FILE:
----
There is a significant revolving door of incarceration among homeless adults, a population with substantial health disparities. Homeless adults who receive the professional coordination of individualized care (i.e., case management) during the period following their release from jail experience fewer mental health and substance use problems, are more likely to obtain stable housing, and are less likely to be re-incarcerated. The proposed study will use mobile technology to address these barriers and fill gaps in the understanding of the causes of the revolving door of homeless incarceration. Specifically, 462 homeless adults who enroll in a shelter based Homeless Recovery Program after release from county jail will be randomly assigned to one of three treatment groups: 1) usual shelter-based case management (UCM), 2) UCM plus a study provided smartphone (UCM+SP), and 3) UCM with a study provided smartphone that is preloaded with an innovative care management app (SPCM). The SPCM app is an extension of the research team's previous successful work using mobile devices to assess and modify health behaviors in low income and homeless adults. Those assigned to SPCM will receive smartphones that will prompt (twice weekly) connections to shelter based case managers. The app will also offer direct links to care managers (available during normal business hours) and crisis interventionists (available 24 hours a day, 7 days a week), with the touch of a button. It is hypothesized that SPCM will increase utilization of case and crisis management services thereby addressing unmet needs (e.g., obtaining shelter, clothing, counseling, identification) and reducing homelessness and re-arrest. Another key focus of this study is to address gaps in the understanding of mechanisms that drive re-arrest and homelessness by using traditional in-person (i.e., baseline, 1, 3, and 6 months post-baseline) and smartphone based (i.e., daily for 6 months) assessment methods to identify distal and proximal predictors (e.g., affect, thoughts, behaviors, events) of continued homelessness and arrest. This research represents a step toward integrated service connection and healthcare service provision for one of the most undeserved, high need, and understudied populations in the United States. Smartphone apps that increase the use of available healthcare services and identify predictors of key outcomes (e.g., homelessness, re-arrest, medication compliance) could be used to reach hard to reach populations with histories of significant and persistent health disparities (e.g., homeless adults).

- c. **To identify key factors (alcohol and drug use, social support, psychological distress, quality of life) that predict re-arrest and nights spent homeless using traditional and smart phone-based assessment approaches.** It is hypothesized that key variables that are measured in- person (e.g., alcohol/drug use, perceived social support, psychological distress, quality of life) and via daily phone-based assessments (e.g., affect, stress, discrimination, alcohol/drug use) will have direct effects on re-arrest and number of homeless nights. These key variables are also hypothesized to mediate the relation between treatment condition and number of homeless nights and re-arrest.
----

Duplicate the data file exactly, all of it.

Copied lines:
There is a significant revolving door of incarceration among homeless adults, a population with substantial health disparities. Homeless adults who receive the professional coordination of individualized care (i.e., case management) during the period following their release from jail experience fewer mental health and substance use problems, are more likely to obtain stable housing, and are less likely to be re-incarcerated. The proposed study will use mobile technology to address these barriers and fill gaps in the understanding of the causes of the revolving door of homeless incarceration. Specifically, 462 homeless adults who enroll in a shelter based Homeless Recovery Program after release from county jail will be randomly assigned to one of three treatment groups: 1) usual shelter-based case management (UCM), 2) UCM plus a study provided smartphone (UCM+SP), and 3) UCM with a study provided smartphone that is preloaded with an innovative care management app (SPCM). The SPCM app is an extension of the research team's previous successful work using mobile devices to assess and modify health behaviors in low income and homeless adults. Those assigned to SPCM will receive smartphones that will prompt (twice weekly) connections to shelter based case managers. The app will also offer direct links to care managers (available during normal business hours) and crisis interventionists (available 24 hours a day, 7 days a week), with the touch of a button. It is hypothesized that SPCM will increase utilization of case and crisis management services thereby addressing unmet needs (e.g., obtaining shelter, clothing, counseling, identification) and reducing homelessness and re-arrest. Another key focus of this study is to address gaps in the understanding of mechanisms that drive re-arrest and homelessness by using traditional in-person (i.e., baseline, 1, 3, and 6 months post-baseline) and smartphone based (i.e., daily for 6 months) assessment methods to identify distal and proximal predictors (e.g., affect, thoughts, behaviors, events) of continued homelessness and arrest. This research represents a step toward integrated service connection and healthcare service provision for one of the most undeserved, high need, and understudied populations in the United States. Smartphone apps that increase the use of available healthcare services and identify predictors of key outcomes (e.g., homelessness, re-arrest, medication compliance) could be used to reach hard to reach populations with histories of significant and persistent health disparities (e.g., homeless adults).

- c. **To identify key factors (alcohol and drug use, social support, psychological distress, quality of life) that predict re-arrest and nights spent homeless using traditional and smart phone-based assessment approaches.** It is hypothesized that key variables that are measured in- person (e.g., alcohol/drug use, perceived social support, psychological distress, quality of life) and via daily phone-based assessments (e.g., affect, stress, discrimination, alcohol/drug use) will have direct effects on re-arrest and number of homeless nights. These key variables are also hypothesized to mediate the relation between treatment condition and number of homeless nights and re-arrest.